Remote Recording | Shifting Gears

Feb 1, 2010 12:00 PM, By Sarah Jones

FACING FEWER GIGS AND SHRINKING BUDGETS, REMOTE RECORDING STUDIOS STREAMLINE AND DIVERSIFY

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The Value of Experience

In the remote world, just like in the studio world, mere access to equipment simply isn't enough; talent and expertise matter most. “Generally speaking, people who hire us aren't interested in the gear; they hire us for us,” says Dan Childers, an engineer at Austin's MediaTech, who has worked many Austin City Limits festivals and engineered live recordings for the likes of the Allman Brothers, the Black Crowes and Buddy Guy. “It may be that we've lost some work to some cheaper flight-pack guys, but people know what we do, and we do a good job: Everything's organized, everything runs smooth from their perspective. And that's what we sell; we don't really sell cheap prices.”

Adds Singer: “Equipment doesn't make you a remote facility — people make you a remote facility. You could put a $600 console in front of my guys, and it would be totally different than putting $1 million console in front of another guy,” Singer continues. “It's that old Eddie Van Halen thing: Just because you pick up Eddie's guitar doesn't mean you play like Van Halen. He can pick up your guitar and still be Van Halen.”

And like studio projects, remote productions are collaborative efforts. “There's a saying on the road that ‘the show is that little inconvenience between the load-in and the load-out,” says Hewitt. “There is so much more to a successful live recording than just showing up and moving faders. The pre-production and logistics can be very daunting: Communicating and interfacing with sound reinforcement, touring production, video production and venue production are all vital. In this era of staff and budget cuts, this work is often left undone and the whole production suffers for it.”

Beyond Capture

Remote facilities are re-evaluating their role in the production model, and adapting workflow to smaller budgets at every level, from operating additional trucks in different regions down to sending one fewer tech to a local gig.

“The M3 truck was built for large-scale teleproductions but with high-quality audio in mind,” says Singer. “We've adapted with smaller systems and flight pack systems, and things that are more cost-effective for straight capture where [clients] know that they need to save money on the front end so that they can spend more on mixing.” Singer says that's where workflow comes in. “I'll give you an example: Jay and John were doing the Rock Hall concerts at Madison Square Garden and we needed to record the Foo Fighters at Sony Studios in L.A., so we took our M3 West truck there. I captured it for Jay, and I used the Jay plug-ins and the Jay method of doing things, and dialed it up for the live cut that night, brought it back to Jay and it was 70 percent done. Jay edited it, and it saved a day-and-a-half or two days of what might have been the final mixing, which saved on the budget for them.”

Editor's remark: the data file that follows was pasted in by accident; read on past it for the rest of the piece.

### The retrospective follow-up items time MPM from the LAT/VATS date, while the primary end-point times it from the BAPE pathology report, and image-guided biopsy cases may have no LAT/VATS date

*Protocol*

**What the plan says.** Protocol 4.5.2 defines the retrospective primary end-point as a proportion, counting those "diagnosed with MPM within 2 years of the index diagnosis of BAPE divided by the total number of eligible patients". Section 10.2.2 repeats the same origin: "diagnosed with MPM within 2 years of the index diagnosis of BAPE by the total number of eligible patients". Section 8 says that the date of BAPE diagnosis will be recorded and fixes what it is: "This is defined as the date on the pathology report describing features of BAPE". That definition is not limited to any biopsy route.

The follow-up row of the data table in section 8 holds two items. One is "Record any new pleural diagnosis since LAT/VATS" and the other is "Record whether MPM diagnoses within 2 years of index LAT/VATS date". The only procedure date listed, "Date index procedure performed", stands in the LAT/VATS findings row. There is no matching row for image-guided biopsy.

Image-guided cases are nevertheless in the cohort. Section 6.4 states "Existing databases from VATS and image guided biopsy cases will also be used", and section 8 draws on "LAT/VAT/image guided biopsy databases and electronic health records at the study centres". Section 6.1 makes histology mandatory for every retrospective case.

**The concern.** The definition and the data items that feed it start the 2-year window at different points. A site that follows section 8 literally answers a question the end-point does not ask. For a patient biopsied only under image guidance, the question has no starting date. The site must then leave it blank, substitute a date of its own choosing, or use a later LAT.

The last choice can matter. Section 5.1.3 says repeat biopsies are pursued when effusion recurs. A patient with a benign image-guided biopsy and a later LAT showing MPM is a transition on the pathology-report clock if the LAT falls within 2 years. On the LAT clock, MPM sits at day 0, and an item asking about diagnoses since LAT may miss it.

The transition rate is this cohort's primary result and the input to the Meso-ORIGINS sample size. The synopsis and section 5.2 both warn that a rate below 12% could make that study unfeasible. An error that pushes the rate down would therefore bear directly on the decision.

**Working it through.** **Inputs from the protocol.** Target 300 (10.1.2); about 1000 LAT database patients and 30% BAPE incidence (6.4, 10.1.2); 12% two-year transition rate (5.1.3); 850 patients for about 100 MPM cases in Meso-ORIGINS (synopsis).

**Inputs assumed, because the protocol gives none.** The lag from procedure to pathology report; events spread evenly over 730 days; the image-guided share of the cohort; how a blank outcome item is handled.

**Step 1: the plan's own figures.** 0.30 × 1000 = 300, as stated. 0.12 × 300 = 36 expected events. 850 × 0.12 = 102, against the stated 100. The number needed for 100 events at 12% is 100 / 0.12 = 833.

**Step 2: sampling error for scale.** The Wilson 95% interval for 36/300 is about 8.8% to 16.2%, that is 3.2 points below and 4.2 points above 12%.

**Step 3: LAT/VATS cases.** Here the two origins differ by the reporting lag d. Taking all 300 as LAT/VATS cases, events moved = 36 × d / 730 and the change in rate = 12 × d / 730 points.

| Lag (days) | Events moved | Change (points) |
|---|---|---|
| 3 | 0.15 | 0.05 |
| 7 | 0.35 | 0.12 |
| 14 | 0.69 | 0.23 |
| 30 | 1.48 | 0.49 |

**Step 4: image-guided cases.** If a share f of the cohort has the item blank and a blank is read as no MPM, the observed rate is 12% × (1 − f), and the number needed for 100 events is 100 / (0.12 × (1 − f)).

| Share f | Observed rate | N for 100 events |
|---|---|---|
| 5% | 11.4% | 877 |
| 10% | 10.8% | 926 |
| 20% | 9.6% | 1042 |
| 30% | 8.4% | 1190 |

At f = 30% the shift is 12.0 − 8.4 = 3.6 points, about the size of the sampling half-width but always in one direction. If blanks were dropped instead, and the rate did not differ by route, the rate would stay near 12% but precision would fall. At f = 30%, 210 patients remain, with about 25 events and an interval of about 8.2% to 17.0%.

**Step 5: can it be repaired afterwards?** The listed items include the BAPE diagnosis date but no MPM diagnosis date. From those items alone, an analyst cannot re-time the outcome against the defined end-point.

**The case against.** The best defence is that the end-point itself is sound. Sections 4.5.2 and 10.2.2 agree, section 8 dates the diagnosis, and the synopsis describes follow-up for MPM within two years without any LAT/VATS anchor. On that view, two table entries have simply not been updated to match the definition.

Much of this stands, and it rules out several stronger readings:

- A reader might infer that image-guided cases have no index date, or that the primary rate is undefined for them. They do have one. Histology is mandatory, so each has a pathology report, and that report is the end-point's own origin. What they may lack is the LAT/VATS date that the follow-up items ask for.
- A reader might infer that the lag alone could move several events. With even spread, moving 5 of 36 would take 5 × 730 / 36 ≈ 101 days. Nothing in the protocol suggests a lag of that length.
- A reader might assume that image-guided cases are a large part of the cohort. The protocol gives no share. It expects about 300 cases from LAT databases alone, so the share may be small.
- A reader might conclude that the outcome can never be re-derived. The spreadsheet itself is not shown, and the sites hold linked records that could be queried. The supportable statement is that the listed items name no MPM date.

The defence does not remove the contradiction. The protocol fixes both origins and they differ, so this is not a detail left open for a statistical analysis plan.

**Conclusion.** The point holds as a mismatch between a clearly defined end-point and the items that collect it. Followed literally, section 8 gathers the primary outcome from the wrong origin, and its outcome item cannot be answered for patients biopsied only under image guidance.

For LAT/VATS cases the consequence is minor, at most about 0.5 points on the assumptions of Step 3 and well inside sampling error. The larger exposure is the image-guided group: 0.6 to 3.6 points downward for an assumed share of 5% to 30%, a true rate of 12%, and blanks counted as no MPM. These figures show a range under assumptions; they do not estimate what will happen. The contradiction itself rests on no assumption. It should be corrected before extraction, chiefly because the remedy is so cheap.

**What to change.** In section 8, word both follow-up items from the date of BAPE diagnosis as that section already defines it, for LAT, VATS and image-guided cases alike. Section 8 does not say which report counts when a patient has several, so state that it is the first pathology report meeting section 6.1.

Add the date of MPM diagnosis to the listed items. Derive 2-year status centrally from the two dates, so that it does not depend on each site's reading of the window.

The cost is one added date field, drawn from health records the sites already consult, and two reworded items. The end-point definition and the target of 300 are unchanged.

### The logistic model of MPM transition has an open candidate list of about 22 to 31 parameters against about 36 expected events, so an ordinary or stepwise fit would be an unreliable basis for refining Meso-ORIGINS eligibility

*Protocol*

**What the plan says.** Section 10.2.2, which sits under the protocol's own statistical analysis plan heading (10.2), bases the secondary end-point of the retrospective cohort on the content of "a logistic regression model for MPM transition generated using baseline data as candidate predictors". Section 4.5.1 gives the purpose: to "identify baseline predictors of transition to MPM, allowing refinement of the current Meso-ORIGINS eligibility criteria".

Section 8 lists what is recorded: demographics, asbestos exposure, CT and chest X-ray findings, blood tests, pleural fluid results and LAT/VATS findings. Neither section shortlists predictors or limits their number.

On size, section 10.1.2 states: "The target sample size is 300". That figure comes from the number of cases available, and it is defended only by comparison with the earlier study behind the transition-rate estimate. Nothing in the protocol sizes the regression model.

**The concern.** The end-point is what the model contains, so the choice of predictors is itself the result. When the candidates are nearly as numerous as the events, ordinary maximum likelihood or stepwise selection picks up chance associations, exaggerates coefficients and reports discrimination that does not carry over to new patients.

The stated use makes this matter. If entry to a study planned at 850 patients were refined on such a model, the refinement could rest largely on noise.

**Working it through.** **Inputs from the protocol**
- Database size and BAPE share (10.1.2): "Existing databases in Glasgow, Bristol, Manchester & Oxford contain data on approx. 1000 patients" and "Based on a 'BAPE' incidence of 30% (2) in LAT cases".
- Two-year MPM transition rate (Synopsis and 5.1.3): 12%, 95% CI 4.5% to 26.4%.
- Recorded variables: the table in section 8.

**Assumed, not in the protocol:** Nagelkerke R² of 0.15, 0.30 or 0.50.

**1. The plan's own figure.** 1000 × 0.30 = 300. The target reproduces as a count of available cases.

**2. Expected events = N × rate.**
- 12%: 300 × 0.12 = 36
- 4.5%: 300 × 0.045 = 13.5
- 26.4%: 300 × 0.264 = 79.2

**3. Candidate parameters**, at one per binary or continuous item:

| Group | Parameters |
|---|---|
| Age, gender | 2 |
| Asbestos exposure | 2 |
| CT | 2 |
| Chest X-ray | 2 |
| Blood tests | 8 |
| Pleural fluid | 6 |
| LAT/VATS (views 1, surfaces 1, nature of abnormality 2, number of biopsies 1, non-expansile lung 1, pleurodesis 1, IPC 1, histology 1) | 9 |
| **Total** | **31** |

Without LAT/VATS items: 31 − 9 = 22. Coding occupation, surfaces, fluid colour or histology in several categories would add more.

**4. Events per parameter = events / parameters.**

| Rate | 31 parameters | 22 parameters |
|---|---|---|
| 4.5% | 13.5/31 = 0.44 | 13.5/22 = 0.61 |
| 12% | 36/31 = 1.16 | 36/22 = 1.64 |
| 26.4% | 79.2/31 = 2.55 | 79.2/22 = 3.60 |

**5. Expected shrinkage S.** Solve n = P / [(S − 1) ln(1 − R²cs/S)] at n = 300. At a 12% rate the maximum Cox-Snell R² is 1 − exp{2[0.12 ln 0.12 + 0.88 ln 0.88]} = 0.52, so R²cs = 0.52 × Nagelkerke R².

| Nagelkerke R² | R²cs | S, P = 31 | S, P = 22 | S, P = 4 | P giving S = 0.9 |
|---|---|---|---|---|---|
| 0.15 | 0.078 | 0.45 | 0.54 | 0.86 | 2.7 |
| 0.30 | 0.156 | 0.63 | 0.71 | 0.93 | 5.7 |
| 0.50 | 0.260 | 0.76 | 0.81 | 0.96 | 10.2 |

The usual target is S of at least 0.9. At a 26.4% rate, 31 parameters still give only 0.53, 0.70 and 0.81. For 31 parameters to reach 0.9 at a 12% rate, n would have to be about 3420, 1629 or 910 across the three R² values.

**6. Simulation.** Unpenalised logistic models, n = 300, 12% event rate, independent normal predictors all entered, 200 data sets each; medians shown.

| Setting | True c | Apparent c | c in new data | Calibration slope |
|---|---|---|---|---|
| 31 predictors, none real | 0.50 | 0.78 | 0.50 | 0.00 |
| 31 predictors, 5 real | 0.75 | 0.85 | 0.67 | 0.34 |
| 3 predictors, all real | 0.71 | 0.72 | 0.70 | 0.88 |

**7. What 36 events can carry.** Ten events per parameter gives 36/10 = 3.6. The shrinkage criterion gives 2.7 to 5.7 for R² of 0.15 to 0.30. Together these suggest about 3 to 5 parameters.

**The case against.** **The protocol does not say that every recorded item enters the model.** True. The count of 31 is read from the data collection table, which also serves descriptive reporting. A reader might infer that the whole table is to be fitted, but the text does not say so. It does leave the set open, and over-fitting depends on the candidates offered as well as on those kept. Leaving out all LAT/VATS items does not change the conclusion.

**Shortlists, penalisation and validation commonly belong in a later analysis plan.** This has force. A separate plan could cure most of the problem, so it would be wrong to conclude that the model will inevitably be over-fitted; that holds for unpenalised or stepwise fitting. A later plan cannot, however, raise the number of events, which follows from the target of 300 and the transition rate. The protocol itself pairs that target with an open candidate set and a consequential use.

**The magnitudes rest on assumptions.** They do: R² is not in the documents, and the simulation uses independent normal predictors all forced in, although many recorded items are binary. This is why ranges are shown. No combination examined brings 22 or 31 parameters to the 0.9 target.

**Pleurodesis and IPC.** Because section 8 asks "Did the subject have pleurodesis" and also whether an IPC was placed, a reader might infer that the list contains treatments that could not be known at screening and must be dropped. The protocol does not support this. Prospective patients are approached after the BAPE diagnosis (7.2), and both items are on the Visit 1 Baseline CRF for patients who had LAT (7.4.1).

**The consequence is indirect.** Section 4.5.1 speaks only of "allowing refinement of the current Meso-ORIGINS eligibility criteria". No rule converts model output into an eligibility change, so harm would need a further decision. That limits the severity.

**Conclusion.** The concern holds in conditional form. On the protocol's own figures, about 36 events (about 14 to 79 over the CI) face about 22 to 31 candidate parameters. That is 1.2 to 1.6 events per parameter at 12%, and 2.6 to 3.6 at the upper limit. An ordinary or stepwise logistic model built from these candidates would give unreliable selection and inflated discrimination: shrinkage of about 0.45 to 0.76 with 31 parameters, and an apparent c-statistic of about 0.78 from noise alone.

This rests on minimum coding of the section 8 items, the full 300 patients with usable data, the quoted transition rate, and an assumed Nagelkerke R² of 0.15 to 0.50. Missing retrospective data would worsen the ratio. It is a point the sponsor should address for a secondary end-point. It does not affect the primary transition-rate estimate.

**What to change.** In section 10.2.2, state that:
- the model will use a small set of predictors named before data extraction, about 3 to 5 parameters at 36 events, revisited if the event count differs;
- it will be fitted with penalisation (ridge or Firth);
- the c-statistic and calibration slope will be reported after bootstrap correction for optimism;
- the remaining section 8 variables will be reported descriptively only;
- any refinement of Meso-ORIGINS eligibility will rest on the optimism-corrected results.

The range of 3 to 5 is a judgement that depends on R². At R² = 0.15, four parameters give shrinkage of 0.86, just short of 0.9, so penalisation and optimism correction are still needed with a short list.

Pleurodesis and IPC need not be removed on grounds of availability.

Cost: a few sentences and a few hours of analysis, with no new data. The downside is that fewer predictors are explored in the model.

Analog Sound, Digital Functionality

The Design FX truck, which generally handles music gigs, gets regular calls for its vintage API console. “Broadcast has kind of turned into a whole other field of remote recording, especially when it comes to shows like the Grammys, Billboard Music Awards, these multiband shows,” says Peets. “With digital consoles, you can set them up, do your soundcheck and store them, so when you've got 13 bands in a show, you're not dialing up your EQs and preamps manually — just hit a button and recall. That's the advantage of a digital console, whereas having an API, it's more of a sonic quality that you're going for.”

At Remote Recording, the original “Silver” Neve-based truck is called into service as often as its newer “Polar Express” truck, which is based around Yamaha DM2000s. “I still have a good share of clients who want analog front end,” says Brinton. “For something that's a one-artist show, I think that's very appropriate. We still record to Pro Tools or Nuendo or whatever their format of choice is, but they like having it go in analog.”

McAllister, who expanded business with a compact all-digital truck in 2007, had the opposite experience. “My API truck went out four times last year,” he says. “My thought was I would [use] my classic analog truck for people where quality really mattered. The bottom line is, that doesn't really matter these days. My digital [DM2000-based] truck is the truck that's working all of the time now. Especially for multiple acts, you need the recall capability.”

Dan Childers of MediaTech works for music clients 
including the annual Austin City Limits festival.

Dan Childers of MediaTech works for music clients including the annual Austin City Limits festival.

Childers says he's pushing the limits of MediaTech's Dallas Sound Lab remote truck. “It's got an old Soundcraft board that sounds great, but it's a little bit long in the tooth; it can't really keep up with the technological demands,” he says. “People want instant recallability, super-fast turnover from one band to another.” Childers adds that speed of delivery is a challenge. “Like with Hank Neuberger's Third Wave Productions, where an audience can go see a festival, see a band, and maybe by the time they get home download the show.”






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